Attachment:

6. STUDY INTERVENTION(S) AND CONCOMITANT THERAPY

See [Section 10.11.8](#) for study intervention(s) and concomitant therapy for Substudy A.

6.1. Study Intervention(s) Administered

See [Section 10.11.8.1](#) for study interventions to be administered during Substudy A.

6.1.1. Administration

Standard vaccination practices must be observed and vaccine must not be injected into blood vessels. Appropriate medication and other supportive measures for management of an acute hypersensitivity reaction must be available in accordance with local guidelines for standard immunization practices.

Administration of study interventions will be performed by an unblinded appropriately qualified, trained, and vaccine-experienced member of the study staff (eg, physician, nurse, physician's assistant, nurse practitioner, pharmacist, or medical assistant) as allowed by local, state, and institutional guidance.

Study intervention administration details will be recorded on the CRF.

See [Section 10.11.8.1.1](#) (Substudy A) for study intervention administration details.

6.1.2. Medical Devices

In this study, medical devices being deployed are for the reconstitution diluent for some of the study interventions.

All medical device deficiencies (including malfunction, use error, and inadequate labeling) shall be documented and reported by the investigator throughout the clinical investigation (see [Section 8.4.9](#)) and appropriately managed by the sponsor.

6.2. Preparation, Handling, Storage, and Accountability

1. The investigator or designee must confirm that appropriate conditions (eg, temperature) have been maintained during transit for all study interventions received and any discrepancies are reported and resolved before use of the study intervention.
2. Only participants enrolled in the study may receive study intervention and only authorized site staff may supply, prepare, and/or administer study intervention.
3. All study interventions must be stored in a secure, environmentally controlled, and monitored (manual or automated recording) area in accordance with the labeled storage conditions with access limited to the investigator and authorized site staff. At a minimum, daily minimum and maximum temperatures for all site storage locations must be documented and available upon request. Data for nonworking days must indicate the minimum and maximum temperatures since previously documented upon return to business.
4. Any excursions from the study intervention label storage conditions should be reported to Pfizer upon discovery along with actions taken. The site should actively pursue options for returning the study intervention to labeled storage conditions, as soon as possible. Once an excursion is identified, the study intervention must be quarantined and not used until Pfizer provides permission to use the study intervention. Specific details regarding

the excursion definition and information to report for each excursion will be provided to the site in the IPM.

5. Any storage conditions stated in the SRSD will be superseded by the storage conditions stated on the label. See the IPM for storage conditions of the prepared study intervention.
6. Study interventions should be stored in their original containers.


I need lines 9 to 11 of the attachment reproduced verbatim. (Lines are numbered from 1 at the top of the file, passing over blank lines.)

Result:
See [Section 10.11.8.1.1](#) (Substudy A) for study intervention administration details.

6.1.2. Medical Devices

In this study, medical devices being deployed are for the reconstitution diluent for some of the study interventions.